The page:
I take a shuttle from my apartment to campus. I walk through the Student Union and over a bridge cutting through an alley of trees. I take in the sight, breathing in the calm pulsing from the towering pines. I walk through the Public Health building on the other side and to the engineering stop where I take another shuttle bus to the Riverwind Apartments complex in Oviedo. The sun wanes, hinting of night. I walk around the corner toward a strip mall. A dead pedestrian shrine greets me on the sidewalk. This one is much nicer than the one by my apartment, with a clean plaque and a battery powered light to provide a restless spirit some comfort at night. Every time I pass this shrine, I think this one is nice—probably belongs to a white person.
I keep the mojo moving. A Hookah Bar, a Taiwanese restaurant, and a vape shop come into view. I veer off the sidewalk into the strip mall parking lot, making my way to Gracie Barra Oviedo, a Brazilian Jiu-Jitsu dojo.
Brazilian Jiu-Jitsu (BJJ) is a ground fighting system that originated from Japanese Jiu-Jitsu, an art that focuses on chokes, joint locks, and positional control. In the early 1900s, an influx of Japanese people immigrated to Brazil due to the new labor shortage on the coffee plantations. Some Japanese people who immigrated opened martial arts schools. Generations of Brazilian students eventually became masters and modified Japanese Jiu-Jitsu, paying more attention to the moves on the ground, developing an art that has been proven to be the most effective one-on-one, weaponless combat defense.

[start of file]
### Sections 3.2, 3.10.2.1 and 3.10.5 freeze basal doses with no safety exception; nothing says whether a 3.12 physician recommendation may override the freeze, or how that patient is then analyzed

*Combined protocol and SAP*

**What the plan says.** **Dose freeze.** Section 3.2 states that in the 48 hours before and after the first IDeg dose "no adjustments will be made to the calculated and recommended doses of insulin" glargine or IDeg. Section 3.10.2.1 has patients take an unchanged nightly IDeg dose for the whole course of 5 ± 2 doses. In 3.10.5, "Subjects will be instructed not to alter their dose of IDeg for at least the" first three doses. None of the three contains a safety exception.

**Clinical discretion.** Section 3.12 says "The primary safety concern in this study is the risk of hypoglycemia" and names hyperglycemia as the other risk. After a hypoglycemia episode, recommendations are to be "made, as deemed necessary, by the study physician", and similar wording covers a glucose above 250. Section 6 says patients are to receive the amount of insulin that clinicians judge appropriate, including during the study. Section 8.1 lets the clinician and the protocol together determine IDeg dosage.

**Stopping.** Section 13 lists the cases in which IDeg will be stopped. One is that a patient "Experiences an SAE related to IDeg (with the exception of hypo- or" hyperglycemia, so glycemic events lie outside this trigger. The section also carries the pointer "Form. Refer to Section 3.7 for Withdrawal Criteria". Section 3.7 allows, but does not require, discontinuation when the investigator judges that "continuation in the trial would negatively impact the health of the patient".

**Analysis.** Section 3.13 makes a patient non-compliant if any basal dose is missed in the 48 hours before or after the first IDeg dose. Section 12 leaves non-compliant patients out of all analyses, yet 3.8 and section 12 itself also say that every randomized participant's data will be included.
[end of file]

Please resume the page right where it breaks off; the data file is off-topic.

The story continues. In the 1970s, a third generation Brazilian master immigrated to Orlando, Florida, seeking a better life in America. He started a school that grew into four more in the Central Florida area. Then, in 2016, a lonely boy without a car born of Korean immigrants left Chicago and came to Orlando for his MFA where he started attending a martial arts dojo within an acceptable three mile range of his apartment.
The glass storefront of Gracie Barra Oviedo sparkles. Beyond the sitting area, kids grapple on gray mats. Banana bags for striking practice hang from an iron frame. This is the place members call the Black Sheep squad because of the dojo’s history as the unwanted child of a Gracie Barra franchise in Florida.
Inside the gym, an ease comes over me. I say what’s up to my professor, a black belt and a vale tudo veteran with kind eyes and a dangerous grin. Some of the students from the children’s class squint at me and bow. I look behind me to see if they are bowing to someone else. I think they have me mistaken for someone with authority. Seeing little white kids abiding Asian traditions trips me out a bit and fills me with an unearned sense of pride.
In the BJJ dojo, I take off my shoes. I bow to the mat before walking across. I bow to the mat before leaving to enter the dressing room. Some of my fellow martial artists are already here in their gym gear. I grin at them. They grin back. Today is a no-gi class, meaning no kimono and no belt. I put on a shirt tighter than any figure skating costume I ever had to wear. The shirt makes me feel cool and sexy. Sometimes at home, I wear the tight shirts and look at myself in the mirror.